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McCoy: Playing Nice
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How very good and pleasant it is when kindred live together in unity!
Psalm 133:1 (New Revised Standard Version)

Have you ever heard someone say, "They love each other like brothers?" That usually means that the people being discussed have their agreements and disagreements, but they always stick together in the hard times. Well, having four boys in our house, I can tell you that brothers don't always get along, but when they do, it's wonderful. And you can bet that when something happens to one, they all come to the rescue. I have an older brother and sister, and recently my sister sent me a framed picture of "then" and "now" - an image from when we were very young along with an image of a recent get-together. When we were young, we would play together, and although she was a little older than I was, she would help me with things when I needed help. Every once in a while...OK, fairly often, we would get on each other's nerves and have to spend some time apart, but she was always there to stand up for me in time of trouble. And I remember on more than one occasion of our disagreements, mom would say, "Play nice" - meaning we had better get along or there would be unfortunate parental intervention.

Sometimes, even in our Christian family, we don't always see eye to eye with others. Sometimes we have trouble "playing nice" with others. People from different denominations may have some beliefs that differ from ours, and sometimes we tell jokes or rib others about who's wrong and who's right. But when we stand together, even agreeing to disagree about the less important things, we can get along with each other. In our community, we may struggle with racial or economic or political differences. I am certain that in the nation of Israel from the days of the Psalmist, not everyone agreed with everyone else. In fact, show me even a handful of people who always agree on everything, and I will show you a great deal of compromise. Sometimes, we have to just put aside our differences and stand together as brothers and sisters. We can't spell "community" without the word "unity." How wonderful it is when we can all get together, forgiving each other for our shortcomings and loving each other through our difficulties.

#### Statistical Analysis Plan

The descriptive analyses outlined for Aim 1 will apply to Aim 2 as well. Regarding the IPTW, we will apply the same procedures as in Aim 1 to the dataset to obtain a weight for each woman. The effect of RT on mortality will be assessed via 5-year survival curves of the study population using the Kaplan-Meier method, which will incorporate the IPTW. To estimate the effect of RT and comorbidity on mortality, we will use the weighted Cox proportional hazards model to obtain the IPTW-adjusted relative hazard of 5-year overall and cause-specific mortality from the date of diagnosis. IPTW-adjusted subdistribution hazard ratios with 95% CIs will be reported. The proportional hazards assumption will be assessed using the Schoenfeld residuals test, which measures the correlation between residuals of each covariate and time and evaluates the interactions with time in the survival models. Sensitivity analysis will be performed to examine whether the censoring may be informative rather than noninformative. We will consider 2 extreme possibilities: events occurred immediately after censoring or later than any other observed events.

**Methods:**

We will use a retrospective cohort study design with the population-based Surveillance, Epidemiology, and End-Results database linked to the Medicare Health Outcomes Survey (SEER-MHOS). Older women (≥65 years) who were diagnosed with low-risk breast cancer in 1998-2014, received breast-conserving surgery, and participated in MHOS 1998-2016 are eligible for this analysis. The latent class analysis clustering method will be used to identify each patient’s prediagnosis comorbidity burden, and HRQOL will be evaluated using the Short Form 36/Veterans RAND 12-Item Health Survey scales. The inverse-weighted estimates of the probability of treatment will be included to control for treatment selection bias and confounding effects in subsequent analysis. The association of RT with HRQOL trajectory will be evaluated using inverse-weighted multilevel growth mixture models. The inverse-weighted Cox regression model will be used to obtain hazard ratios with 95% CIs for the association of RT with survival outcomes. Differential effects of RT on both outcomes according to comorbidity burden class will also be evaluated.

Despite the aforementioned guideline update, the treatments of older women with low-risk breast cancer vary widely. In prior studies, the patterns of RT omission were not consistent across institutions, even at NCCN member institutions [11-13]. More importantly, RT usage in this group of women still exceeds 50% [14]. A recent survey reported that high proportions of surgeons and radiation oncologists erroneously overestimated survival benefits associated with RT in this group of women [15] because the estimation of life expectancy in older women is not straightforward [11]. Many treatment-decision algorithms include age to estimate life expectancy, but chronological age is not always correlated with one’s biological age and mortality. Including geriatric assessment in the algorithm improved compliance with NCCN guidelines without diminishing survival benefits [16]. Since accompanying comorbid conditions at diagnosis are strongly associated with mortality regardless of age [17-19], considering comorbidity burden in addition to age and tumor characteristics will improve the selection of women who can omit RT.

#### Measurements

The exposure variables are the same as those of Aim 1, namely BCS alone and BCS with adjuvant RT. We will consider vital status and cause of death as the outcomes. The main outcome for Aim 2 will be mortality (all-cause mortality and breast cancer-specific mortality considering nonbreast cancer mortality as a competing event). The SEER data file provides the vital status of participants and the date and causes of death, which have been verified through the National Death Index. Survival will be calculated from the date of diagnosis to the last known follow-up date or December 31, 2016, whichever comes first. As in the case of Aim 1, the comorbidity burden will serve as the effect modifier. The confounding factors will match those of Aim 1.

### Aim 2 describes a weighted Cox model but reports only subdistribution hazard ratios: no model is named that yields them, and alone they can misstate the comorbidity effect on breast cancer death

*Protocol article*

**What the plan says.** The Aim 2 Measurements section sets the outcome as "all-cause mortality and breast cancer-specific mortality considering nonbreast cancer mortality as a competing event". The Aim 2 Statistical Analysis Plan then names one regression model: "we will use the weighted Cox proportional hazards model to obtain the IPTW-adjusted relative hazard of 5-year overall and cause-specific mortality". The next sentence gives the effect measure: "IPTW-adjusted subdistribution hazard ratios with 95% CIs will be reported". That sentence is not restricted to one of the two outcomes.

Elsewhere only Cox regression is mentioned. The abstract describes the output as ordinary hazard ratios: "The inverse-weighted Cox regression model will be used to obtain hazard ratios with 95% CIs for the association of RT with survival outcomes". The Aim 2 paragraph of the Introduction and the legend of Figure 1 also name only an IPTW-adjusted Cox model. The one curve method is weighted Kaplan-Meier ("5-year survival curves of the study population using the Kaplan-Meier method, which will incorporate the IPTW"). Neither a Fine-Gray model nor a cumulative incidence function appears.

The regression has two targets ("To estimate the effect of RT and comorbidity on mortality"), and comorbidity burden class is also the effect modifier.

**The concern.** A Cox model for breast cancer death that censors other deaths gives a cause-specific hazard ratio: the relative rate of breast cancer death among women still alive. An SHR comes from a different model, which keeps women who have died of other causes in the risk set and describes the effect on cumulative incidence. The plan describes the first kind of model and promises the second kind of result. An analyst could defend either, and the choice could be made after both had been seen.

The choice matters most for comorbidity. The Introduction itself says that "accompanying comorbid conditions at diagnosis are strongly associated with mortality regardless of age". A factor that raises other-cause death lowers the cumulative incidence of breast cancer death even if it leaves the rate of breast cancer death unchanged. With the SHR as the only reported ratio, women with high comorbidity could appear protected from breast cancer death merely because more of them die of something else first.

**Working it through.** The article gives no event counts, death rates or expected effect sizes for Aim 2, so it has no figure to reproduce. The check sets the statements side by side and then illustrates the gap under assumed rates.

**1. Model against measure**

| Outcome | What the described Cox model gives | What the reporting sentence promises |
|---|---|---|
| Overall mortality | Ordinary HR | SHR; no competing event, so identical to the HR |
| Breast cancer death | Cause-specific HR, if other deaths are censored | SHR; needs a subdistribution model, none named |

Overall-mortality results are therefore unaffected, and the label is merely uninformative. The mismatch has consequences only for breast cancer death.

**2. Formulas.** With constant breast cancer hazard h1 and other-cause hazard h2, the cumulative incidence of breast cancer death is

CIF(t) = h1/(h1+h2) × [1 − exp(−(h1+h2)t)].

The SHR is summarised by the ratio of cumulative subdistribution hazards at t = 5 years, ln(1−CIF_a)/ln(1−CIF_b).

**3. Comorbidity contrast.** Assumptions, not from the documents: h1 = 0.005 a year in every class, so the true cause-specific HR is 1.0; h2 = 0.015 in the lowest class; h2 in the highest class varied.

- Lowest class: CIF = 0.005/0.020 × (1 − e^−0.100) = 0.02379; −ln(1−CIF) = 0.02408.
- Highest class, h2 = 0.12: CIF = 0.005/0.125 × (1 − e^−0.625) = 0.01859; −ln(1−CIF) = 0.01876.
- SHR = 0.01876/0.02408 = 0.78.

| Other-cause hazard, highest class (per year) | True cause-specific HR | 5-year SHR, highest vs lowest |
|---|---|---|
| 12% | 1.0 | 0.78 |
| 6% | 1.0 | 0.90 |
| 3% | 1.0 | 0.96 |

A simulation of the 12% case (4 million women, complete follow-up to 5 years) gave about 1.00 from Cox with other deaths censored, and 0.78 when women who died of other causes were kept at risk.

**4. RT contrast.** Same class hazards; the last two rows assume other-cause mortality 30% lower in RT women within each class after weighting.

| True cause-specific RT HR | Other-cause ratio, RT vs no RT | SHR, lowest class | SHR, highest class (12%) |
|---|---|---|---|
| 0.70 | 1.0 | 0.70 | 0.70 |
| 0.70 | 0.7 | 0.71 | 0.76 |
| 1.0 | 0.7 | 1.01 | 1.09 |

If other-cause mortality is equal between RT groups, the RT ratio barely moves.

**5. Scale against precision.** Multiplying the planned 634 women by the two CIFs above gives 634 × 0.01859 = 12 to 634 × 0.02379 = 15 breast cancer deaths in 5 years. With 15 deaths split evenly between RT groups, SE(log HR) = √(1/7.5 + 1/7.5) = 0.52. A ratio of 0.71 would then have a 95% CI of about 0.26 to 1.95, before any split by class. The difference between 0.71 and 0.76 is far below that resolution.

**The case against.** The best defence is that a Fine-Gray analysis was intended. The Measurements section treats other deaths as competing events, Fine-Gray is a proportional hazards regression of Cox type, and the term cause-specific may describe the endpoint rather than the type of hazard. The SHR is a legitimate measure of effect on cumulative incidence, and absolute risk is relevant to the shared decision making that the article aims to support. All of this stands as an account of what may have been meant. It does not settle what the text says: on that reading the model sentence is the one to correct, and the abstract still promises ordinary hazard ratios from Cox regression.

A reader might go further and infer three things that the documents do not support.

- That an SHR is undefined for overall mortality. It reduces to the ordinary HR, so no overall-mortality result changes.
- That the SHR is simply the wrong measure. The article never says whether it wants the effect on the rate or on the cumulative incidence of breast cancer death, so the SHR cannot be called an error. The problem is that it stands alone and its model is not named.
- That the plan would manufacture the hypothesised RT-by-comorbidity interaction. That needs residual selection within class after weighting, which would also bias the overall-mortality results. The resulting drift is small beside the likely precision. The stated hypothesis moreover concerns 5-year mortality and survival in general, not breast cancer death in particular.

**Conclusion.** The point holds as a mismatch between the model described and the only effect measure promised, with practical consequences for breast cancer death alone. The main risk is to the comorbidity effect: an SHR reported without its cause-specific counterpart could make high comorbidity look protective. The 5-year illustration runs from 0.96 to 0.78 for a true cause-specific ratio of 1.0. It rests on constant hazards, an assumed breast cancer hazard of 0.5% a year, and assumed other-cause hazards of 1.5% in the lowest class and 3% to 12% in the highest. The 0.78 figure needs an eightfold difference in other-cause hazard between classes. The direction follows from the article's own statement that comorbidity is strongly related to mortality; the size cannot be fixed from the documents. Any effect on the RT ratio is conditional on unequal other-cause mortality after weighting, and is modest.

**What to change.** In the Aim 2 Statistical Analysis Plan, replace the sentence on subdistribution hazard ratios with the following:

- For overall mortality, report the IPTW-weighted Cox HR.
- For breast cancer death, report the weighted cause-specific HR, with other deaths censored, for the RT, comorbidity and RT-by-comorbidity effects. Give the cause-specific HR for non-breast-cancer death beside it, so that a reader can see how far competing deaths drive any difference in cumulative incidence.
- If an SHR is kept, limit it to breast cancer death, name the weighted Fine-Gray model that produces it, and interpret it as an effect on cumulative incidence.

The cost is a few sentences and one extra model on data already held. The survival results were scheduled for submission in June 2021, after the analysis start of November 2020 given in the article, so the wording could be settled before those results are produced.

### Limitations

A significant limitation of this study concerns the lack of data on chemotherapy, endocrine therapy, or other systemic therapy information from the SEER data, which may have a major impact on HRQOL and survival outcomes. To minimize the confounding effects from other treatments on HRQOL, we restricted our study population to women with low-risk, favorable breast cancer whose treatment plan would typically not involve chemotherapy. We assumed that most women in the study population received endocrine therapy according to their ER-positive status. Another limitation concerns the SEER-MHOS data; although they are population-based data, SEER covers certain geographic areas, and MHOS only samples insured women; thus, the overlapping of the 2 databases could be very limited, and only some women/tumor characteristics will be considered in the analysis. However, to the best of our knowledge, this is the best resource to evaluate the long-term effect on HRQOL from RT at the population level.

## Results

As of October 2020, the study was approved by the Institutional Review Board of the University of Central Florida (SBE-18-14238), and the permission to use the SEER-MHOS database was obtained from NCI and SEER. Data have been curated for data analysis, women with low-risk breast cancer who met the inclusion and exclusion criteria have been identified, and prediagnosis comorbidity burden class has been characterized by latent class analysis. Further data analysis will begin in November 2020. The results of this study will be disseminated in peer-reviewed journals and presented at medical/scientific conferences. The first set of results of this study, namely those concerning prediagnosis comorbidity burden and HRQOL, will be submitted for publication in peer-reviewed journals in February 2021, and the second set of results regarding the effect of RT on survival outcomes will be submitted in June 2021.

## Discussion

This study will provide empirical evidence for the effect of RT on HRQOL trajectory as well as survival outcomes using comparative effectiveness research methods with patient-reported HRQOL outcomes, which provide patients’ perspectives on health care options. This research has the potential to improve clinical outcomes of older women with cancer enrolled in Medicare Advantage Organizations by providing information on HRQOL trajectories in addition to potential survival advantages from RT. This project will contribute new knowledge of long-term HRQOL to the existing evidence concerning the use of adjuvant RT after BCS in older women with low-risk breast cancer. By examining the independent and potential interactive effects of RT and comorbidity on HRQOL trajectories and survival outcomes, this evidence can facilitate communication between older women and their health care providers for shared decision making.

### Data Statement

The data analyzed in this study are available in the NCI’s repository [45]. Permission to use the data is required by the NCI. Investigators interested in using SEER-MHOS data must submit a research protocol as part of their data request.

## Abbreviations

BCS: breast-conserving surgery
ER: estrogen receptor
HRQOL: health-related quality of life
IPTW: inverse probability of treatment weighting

On Saturday, Aug. 11, we will have an opportunity to "play nice" with others in the community as we come together to pray together for one of our major common concerns - the new school year. Each of us is touched in some way by the school systems, public or private, and each of us can pray for those who help shape the lives of so many children and youth as well as for the students themselves. As we come together at 7 p.m. on the square, let's remember to "play nice" with each other as we gather together to pray for each other. This will be a great opportunity to show that we do have "unity" in our community.

Where do we need to accept those who don't necessarily agree with us? Where can we ask God to help us to have unity in our community?

Rev. Jan McCoy is the associate pastor of Covington First United Methodist Church in downtown Covington. She may be reached at